6. marcusfitzhugh - Nov 7, 2013 at 12:27 PM

    The fire is under Steve Mills’ (the GM) seat. After witnessing last year’s playoff run, is it really a surprise that the Knicks need a backup center? Not someone to simply fill the slot in the event of an injury, but someone to give Tyson 15 minutes of rest every night and not give up the lead. K-Mart, Amare and Bargs play the 4.

    Yes, Mills just got the job, but nobody wants to hear that. NY fans are not going to accept losing simply because the center got hurt. There is supposed to be a true, NBA quality, backup center on the bench. Getting him there isn’t Woody’s job, that’s the GM’s job. Tyler has a foot injury and he’s a MONTH away from playing, so it’s time for Aldrich to suit up. If Aldrich can’t do the job, then the GM should be finding someone who can.

    • sportsfan18 - Nov 7, 2013 at 2:54 PM

      Uh… THAT spot went to J.R. Smith’s brother… Sorry.

      • marcusfitzhugh - Nov 7, 2013 at 4:38 PM

        Not quite. The Knicks have 15 players on the roster. Chris Smith occupies a “roster spot”, but the Knicks are under no obligation to leave him on the roster.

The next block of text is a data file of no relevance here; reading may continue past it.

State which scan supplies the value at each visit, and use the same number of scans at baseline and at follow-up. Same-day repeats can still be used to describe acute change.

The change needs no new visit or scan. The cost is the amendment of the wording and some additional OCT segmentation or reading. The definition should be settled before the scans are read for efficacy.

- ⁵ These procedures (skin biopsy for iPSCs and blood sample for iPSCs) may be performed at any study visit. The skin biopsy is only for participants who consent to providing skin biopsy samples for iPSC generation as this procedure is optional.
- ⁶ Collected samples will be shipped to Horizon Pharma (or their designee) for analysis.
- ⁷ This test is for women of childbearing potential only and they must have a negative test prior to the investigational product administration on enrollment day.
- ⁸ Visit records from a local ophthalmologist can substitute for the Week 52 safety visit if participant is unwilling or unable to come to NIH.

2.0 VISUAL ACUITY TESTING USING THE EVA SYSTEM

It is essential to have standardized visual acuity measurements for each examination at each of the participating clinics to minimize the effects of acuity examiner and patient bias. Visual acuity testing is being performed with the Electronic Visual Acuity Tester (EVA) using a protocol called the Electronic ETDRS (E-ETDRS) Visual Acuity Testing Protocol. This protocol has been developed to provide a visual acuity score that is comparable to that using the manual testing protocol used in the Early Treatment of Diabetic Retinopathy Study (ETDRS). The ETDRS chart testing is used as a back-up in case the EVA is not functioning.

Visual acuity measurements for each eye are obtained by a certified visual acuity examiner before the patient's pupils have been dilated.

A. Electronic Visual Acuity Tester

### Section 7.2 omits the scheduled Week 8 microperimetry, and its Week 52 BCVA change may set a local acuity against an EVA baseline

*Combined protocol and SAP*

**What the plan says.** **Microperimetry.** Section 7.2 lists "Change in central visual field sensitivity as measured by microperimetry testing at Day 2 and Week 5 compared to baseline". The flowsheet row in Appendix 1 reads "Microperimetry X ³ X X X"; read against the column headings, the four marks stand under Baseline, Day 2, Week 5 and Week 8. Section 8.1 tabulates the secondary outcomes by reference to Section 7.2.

An NBA team can send ANY first or second year player to the D-League. The player has to stay there as long as the team wants and can be recalled whenever the team wants. Other than electing to tear up their contract and quit, the player has no say in the matter. If a player has 3 years of experience, they are considered a veteran and the team has to get the player’s consent to send them. Once a player has been sent to the D-League, they are considered inactive and their roster spot can be filled.

        The Knicks currently have five players on the roster with less than 3 years of experience. Any of them, including Chris Smith, can be sent and their spot on the active roster can be filled. Being a GM, Steve Mills knows this.